We’ve heard this term time and time again, growing up. The words “good hair” are thrown around without much thought. Women in the black community have always struggled with their hair and being accepted with it. Having naturally kinky and curly hair can be much of a struggle to manage, detangling and styling doesn’t come easily and there always seems to be something that is not going how it should. From birth, children of color are judged by their hair and its grade. As babies, adults comment on weather their hair is good or not praising them if it is and not showing as much love if it is not. According to Johnson, “Phrases like nappy-headed, tender-headed, and turn back aren’t so much taught … as they are absorbed into the lexicon of a young Black mind.” Black children are indirectly taught at an early age that their hair isn’t as nice as other races and it takes more effort like hot-combs, flat irons, and relaxers to get the ultimate look to be presentable. This leaves a distaste for natural hair for people of color (specifically black women) as they grow up. Black women feel that their hair always has to be done in some way because their hair is their pride and glory.

The question is: what constitutes as good hair? Some would say hair that is healthy and strong, some would say hair that grows long, but generally to the black community good hair is hair that is most easy to manage, hair that is looser in pattern and straighter in texture. This pressure to have “good hair” stems from societal pressures to match the European beauty standard. Since Europeans have been forced and programmed to be seen as the higher and ultimate being years and years ago, sadly people of color have done whatever they could to be like and match that set standard in order to have a better life and be perceived in a better light. The more white-passing you are the more attractive you are with more opportunity. This is an issue that is still present in today’s society all over the world. According to Sims, “Historically, Black women’s choices about how to wear their hair has been informed by societal pressures to adopt Eurocentric standards of straight hair (Lester, 2000).”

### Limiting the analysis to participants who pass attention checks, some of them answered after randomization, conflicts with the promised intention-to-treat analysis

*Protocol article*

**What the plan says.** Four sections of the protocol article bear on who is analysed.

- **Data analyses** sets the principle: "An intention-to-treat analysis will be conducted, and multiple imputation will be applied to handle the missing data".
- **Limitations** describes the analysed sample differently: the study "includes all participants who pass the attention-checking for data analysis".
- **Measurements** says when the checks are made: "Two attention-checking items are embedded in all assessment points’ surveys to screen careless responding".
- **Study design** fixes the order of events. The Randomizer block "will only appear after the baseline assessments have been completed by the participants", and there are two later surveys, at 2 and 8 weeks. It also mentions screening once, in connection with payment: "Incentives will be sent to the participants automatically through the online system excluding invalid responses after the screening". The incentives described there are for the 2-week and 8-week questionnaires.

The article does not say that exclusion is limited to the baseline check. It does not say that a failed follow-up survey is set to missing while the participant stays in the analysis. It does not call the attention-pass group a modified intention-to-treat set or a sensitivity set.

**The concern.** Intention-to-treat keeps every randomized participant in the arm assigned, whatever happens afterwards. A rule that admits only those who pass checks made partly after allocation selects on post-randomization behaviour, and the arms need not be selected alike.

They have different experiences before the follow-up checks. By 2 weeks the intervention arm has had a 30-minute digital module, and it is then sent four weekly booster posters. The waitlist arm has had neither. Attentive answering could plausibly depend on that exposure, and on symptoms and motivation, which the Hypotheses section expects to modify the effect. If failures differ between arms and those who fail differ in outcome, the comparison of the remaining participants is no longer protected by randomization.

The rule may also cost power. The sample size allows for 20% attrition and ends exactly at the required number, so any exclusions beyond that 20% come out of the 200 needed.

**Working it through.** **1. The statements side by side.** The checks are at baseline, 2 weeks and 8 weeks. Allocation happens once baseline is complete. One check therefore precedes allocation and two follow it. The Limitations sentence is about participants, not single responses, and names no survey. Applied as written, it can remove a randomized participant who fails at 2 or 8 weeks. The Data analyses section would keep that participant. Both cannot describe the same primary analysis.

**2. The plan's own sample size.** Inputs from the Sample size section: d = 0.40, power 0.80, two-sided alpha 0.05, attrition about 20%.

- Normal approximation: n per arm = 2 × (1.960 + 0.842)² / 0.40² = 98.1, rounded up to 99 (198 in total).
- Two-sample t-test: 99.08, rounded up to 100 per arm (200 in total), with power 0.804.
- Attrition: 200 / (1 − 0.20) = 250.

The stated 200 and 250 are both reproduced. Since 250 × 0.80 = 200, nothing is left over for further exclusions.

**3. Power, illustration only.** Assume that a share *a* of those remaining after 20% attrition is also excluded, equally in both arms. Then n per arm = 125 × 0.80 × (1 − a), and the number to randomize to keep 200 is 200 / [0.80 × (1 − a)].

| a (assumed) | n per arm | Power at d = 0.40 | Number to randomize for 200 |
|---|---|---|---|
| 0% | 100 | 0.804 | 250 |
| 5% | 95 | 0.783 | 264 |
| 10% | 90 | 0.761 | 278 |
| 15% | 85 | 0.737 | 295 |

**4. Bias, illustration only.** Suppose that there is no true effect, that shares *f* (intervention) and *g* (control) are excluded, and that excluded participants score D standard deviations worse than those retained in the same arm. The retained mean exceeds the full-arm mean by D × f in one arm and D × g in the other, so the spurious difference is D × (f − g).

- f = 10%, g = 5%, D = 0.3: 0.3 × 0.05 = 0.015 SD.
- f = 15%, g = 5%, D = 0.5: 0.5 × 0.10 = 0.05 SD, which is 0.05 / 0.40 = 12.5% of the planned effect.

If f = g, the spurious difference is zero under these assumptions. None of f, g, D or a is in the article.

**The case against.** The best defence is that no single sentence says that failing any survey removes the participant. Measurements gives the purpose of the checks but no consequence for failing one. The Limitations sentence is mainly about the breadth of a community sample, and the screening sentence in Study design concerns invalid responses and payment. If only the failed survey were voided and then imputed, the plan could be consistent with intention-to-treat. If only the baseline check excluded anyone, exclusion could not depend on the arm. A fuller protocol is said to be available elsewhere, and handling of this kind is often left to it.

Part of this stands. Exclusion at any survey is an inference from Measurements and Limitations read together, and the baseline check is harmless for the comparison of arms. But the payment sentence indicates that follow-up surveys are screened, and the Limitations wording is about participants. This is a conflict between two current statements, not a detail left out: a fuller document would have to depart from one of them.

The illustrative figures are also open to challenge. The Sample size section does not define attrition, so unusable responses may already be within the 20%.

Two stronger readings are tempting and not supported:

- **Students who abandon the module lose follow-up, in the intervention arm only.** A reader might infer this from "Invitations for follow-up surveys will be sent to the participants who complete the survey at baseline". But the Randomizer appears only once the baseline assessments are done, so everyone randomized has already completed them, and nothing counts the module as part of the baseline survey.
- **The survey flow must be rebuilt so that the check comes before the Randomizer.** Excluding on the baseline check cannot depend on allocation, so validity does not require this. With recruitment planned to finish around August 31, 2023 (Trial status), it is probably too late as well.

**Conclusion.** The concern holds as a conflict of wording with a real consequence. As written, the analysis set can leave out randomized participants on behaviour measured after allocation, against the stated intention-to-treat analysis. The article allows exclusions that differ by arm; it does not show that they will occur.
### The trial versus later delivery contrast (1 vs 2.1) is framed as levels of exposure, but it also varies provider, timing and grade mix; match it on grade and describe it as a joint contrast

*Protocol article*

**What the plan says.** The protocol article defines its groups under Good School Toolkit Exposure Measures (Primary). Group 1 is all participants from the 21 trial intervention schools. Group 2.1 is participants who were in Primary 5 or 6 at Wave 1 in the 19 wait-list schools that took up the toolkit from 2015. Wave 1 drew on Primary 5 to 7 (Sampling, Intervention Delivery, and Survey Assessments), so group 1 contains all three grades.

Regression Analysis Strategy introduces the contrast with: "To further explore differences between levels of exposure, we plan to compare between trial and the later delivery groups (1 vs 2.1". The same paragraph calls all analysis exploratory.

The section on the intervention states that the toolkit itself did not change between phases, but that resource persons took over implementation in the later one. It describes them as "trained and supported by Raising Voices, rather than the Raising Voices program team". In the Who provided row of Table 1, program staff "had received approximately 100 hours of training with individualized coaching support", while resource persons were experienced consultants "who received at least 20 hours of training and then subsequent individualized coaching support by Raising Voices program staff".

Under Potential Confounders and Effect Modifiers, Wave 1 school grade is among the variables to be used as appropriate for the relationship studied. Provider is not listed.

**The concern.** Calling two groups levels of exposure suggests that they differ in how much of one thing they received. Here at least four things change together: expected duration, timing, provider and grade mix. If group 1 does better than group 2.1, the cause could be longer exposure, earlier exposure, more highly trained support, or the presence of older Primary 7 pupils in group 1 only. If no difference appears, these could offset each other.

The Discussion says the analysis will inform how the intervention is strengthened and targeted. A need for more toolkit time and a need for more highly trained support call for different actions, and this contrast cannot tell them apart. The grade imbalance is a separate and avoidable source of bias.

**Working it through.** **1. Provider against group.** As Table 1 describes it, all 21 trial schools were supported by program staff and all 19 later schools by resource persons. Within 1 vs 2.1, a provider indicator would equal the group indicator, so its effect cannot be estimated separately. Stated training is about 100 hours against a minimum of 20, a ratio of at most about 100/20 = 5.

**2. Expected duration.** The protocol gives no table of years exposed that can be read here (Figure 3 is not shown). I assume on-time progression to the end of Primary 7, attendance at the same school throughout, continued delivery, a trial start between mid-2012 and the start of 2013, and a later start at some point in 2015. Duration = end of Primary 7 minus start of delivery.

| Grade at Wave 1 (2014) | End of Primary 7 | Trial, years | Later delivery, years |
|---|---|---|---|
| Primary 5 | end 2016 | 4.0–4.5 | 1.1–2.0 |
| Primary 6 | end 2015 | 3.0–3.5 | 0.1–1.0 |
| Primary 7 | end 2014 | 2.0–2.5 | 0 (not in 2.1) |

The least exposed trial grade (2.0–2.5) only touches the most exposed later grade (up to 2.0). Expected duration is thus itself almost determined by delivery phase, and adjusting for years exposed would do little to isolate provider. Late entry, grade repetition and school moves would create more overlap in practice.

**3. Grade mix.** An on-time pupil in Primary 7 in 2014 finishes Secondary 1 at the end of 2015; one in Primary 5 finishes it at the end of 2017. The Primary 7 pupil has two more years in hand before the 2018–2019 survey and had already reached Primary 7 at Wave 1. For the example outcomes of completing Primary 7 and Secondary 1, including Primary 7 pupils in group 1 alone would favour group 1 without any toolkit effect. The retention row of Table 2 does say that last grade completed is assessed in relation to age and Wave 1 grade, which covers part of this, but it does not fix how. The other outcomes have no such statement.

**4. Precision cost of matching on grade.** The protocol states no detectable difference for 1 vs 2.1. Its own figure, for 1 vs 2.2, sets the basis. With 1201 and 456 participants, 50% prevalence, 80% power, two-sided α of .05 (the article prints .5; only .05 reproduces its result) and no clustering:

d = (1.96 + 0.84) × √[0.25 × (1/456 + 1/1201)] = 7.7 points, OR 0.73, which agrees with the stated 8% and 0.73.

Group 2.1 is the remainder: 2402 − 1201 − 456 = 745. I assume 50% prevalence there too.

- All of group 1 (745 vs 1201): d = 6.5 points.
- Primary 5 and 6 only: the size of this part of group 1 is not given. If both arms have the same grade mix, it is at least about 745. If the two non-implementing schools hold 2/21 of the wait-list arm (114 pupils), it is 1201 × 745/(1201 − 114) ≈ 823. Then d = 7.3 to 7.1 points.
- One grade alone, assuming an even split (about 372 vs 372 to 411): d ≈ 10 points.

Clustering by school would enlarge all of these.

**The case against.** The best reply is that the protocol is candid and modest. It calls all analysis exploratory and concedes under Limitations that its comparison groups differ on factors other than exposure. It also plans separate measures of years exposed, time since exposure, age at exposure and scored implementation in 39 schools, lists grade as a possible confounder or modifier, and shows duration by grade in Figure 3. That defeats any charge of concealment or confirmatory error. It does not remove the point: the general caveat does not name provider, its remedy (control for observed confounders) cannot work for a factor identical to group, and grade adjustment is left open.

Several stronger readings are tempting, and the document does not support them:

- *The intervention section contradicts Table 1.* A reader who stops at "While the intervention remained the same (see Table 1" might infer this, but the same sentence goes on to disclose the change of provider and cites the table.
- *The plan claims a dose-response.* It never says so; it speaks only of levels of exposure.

Hair is more than just matter that grows out of the head, it is a way of status in the black community. If one’s hair is always styled to perfection they are on top of the game and naturally more popular. As Versey states, “Hairstyles are often perceived as facilitating messages to greater society. Women who feel certain hairstyles affirm their aesthetic value, self-worth, or central identity may be more reluctant to alter the style or state of their hair for any reason.” Chemically altered and relaxed, braided and aided with extensions are are just a few of the ways women change their hair in order to be more socially acceptable and secure in their appearance. A lot of women of color have low self-esteem because of the standard of hair in society and the extreme pressures to match it.  For black women, one must constantly keep up with their hair and make sure it is done-up and looks nice or else they will be judged and even bullied often by other black women which is a form of respectability politics.